Césaire’s bodies also prompt us to think about what Catherine Kudlick underscores as necessary in discussions of disability: what it means to be human and to be disabled. They demonstrate how humanity and disability are mutually informing for all individuals, the disabled and the non-disabled. In daring readings, they even may become responses to or explanations of an inextricable interrelatedness in human relations – much like those that Prospero desperately reminds Caliban of in his “Toi-Moi! Moi-Toi!” Read in these contexts, Césaire’s bodies also expose how dehumanization takes place through pejorative attributions of disability.

    Clearly Césaire’s bodies never take us away from a transnational, postcolonial context where human subjectivity is always in the mix. In fact they unveil how local and global perceptions of humanity and sovereignty are negotiated in today’s increasingly transnational and “precariously postcolonial” world. The numbed negro of the tramway, the robotically-pedaling hunched mother, and the supernatural, tempestuous characters are no longer to be understood as informed – deformed? – by the colonial narratives that shaped primarily or even solely their “pays natal.” Like human beings, they pass through multiple spheres of transaction and subjugation that Césaire’s “Discourse on Colonialism” targets. And their bodies are archives of such processes.

    So Césaire’s bodies actually point us to existing epistemologies of the body and its abilities that have long since been used to determine who deserves what because of what a body can or cannot do. But they also inspire us to think of new epistemologies as you explain. On the page and the stage, they shed light on the path that moves away from the “vieille négritude” to a fuller understanding of the self in spectrums of bodies, abilities, and thereby of humanity.

    Best wishes to all who attend Friday’s events, I wish that Buffalo were closer!

    • Christian:

      Thanks so much for your analysis and reference to Kudlick’s work. My interest in sport studies led me to disability studies and my eyes were opened to how it is pronounced in Césaire’s oeuvre. As you say (and read Kudlick): “[It] demonstrate[s] how humanity and disability are mutually informing for all individuals, the disabled and the non-disabled.” Best wishes.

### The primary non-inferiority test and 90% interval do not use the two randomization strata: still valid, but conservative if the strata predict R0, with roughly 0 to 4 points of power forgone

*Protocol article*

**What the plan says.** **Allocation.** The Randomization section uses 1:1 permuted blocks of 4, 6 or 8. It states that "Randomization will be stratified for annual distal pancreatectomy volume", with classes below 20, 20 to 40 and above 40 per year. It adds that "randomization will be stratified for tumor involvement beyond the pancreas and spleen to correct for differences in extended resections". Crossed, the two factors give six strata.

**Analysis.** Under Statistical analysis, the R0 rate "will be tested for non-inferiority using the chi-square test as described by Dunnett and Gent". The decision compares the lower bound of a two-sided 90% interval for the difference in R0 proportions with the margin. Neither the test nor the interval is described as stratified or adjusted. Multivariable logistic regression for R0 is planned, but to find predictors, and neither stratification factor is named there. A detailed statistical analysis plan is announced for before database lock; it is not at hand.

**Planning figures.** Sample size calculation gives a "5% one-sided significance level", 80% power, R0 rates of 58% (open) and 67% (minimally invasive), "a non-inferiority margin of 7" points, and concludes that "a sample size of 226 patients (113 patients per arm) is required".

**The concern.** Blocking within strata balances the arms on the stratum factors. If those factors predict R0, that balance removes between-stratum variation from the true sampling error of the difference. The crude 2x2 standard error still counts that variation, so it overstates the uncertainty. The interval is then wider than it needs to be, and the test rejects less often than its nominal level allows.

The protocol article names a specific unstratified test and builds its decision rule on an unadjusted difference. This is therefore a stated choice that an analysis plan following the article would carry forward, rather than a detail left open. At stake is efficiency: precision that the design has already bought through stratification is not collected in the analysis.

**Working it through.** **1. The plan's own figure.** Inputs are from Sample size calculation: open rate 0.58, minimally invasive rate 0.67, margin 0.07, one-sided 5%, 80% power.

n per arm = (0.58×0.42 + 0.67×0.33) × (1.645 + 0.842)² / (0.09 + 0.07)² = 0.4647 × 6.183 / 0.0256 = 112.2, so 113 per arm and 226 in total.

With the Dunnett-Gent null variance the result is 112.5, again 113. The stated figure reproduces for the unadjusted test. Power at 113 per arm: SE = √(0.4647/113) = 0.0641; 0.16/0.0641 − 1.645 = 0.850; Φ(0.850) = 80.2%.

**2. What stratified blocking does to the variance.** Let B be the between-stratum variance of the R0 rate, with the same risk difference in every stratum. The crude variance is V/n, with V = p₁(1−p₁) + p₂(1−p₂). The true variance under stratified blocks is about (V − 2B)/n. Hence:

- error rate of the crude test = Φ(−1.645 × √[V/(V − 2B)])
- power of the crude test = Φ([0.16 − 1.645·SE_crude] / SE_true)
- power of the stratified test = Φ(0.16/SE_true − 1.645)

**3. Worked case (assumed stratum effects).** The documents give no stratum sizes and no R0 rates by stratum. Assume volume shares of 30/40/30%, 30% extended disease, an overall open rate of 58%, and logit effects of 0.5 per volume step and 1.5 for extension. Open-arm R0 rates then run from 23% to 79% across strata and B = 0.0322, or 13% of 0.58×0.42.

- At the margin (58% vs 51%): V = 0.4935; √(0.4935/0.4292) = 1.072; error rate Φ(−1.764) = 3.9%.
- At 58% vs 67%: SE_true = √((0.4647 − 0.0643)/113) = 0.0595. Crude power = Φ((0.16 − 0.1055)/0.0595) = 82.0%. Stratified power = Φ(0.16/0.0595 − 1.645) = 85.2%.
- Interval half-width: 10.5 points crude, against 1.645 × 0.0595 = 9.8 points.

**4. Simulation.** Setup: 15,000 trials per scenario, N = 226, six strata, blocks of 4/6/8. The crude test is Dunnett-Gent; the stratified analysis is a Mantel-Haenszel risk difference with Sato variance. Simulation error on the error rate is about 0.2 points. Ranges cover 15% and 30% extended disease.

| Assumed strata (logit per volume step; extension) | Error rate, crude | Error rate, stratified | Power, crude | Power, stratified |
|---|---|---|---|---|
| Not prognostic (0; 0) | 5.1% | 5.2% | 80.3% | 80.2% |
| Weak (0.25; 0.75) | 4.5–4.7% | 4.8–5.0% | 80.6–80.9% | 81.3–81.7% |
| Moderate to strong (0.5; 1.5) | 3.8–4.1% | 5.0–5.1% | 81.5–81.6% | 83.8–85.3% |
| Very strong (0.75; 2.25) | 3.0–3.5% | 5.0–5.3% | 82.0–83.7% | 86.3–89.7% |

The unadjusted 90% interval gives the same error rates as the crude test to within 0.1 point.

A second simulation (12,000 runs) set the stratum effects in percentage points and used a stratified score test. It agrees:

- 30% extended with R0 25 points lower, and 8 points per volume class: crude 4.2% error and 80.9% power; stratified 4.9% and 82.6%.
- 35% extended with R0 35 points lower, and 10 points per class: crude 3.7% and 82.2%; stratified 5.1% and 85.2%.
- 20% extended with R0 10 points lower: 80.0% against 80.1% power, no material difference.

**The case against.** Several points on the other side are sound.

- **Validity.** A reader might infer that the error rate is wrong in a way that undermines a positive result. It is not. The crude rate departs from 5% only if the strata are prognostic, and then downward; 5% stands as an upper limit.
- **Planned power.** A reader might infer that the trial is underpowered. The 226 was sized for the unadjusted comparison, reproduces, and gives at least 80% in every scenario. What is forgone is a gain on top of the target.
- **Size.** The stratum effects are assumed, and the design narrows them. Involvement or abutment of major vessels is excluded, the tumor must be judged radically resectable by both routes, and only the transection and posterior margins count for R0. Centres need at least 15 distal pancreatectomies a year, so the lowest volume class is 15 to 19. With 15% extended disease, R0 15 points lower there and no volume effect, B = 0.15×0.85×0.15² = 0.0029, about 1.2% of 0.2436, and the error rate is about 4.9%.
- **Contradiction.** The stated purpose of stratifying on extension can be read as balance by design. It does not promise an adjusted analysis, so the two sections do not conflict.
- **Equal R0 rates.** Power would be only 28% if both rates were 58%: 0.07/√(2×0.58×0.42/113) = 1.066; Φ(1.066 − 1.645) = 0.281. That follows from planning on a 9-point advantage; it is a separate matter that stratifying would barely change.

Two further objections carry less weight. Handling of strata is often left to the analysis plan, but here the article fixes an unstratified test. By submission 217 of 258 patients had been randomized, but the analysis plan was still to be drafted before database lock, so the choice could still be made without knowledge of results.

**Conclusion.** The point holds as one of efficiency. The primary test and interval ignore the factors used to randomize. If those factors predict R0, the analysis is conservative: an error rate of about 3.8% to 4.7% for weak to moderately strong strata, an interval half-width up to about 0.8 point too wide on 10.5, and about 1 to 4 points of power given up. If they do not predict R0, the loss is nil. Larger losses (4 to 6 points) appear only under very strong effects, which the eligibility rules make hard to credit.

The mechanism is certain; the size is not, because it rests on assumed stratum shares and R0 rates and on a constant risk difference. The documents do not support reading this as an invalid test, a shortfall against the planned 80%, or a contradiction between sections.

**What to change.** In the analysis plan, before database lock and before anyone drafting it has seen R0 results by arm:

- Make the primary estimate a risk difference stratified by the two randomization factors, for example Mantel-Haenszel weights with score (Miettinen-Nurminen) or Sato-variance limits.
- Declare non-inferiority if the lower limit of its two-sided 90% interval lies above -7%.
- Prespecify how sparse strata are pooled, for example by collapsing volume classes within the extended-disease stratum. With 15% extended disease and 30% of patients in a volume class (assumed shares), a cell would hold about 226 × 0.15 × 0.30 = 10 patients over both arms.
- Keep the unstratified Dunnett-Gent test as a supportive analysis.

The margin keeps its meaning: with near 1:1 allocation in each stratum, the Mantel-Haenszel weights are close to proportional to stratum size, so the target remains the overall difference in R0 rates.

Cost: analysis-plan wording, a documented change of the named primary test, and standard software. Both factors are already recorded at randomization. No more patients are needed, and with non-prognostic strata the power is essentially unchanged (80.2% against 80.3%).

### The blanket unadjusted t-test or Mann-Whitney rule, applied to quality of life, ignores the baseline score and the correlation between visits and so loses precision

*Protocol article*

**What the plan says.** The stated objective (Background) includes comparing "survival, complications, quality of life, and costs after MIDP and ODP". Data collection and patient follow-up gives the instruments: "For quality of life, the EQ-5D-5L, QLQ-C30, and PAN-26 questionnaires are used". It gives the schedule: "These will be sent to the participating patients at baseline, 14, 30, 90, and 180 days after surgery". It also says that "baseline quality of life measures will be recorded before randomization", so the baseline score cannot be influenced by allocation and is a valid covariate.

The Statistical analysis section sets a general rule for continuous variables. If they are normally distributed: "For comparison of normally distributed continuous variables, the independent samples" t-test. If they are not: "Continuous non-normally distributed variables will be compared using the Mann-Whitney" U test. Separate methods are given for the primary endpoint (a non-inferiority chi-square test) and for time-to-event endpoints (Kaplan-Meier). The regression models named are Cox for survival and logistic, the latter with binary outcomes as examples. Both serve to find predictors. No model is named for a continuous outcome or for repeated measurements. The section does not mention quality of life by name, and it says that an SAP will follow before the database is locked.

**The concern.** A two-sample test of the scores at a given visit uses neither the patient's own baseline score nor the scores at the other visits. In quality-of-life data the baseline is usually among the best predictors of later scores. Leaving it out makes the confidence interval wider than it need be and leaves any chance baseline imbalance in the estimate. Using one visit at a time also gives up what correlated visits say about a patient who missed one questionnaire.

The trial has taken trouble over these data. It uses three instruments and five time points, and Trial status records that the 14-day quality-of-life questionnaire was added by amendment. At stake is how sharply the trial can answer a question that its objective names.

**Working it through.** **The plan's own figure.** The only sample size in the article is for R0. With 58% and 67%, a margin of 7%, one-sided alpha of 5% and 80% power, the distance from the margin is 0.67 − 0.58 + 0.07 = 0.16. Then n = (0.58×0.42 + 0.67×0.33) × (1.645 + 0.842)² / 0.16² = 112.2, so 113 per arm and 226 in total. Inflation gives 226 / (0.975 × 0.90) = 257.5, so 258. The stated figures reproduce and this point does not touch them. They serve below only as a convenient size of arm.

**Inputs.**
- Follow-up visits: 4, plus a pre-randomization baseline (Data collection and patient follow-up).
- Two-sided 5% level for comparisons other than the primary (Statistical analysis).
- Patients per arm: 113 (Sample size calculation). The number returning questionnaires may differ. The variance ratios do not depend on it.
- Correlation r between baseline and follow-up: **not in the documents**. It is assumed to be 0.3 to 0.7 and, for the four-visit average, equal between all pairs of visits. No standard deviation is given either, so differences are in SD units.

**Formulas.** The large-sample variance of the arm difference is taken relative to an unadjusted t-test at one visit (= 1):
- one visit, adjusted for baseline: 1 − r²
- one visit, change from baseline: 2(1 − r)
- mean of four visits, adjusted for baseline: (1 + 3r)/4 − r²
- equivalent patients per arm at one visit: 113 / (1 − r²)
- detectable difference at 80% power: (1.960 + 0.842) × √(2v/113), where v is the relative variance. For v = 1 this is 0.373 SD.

• Great piece, Millery. I would add that the Mémoire could also be figured as damaged body, a sort of metonym for the physical deterioration Tousssaint suffered at the Fort de Joux. Indeed, as is by now well known, a few of his final handwritten texts, including a version of the one you cite from Madison above, were found hidden in his headscarf upon his death. Deborah Jenson writes, in a remarkable turn of phrase, that Toussaint “was determined to remain armed with an inscribed rhetoric of protest even to this death, like a literary second skin (Beyond the Slave Narrative, 13). Holding these texts, barely legible and stained, imagining what he went through in the final days, knowing that Bonaparte never responded, is quite an emotional experience. These documents are so vital, especially since, as Madison writes so movingly in his final chapter, with his bones scattered somewhere near the Fort, Toussaint’s body is lost.

    I’m sorry I can’t make it to the symposium, but will do my best to follow along and post a few more comments.

    • John:

      Thank you so much for your response. You are so right about “Mémoire.” And I am so glad you brought that perspective and also referenced Deborah Jenson’s work. Jenson’s articulation–“a literary second skin–is undeniably fierce. I look forward to reading your book. It looks wonderful. All the best.